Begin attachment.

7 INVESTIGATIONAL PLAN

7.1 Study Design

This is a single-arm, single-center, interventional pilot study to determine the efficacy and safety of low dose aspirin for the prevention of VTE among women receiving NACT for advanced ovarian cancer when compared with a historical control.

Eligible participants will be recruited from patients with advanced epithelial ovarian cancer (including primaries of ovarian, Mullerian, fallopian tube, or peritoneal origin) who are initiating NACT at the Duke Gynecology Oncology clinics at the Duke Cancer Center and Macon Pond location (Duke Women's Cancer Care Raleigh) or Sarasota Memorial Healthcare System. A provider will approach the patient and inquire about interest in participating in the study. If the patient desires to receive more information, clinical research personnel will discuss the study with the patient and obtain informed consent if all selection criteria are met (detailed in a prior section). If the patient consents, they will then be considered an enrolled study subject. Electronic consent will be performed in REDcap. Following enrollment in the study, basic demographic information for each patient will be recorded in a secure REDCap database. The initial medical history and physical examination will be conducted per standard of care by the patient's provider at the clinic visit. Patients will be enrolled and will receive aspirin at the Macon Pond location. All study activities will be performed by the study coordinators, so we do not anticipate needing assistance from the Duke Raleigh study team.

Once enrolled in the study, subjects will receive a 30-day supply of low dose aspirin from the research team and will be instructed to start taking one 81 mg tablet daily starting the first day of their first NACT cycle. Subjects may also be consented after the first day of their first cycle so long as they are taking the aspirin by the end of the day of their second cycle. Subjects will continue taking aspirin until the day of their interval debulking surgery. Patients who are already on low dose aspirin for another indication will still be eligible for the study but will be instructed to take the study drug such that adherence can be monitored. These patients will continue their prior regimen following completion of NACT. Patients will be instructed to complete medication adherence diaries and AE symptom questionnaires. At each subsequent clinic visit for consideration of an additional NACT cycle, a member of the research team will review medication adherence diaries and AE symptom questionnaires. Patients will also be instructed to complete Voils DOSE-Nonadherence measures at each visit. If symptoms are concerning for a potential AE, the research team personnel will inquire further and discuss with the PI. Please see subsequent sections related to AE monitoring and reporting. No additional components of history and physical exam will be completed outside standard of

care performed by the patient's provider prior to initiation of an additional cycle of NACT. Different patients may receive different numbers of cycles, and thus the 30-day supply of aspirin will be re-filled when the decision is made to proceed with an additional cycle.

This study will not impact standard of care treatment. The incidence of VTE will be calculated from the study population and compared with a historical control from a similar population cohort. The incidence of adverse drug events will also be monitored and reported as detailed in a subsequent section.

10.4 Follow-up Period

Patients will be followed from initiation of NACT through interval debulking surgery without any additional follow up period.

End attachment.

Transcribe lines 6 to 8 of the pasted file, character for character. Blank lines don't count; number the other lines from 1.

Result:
care performed by the patient's provider prior to initiation of an additional cycle of NACT. Different patients may receive different numbers of cycles, and thus the 30-day supply of aspirin will be re-filled when the decision is made to proceed with an additional cycle.

This study will not impact standard of care treatment. The incidence of VTE will be calculated from the study population and compared with a historical control from a similar population cohort. The incidence of adverse drug events will also be monitored and reported as detailed in a subsequent section.

10.4 Follow-up Period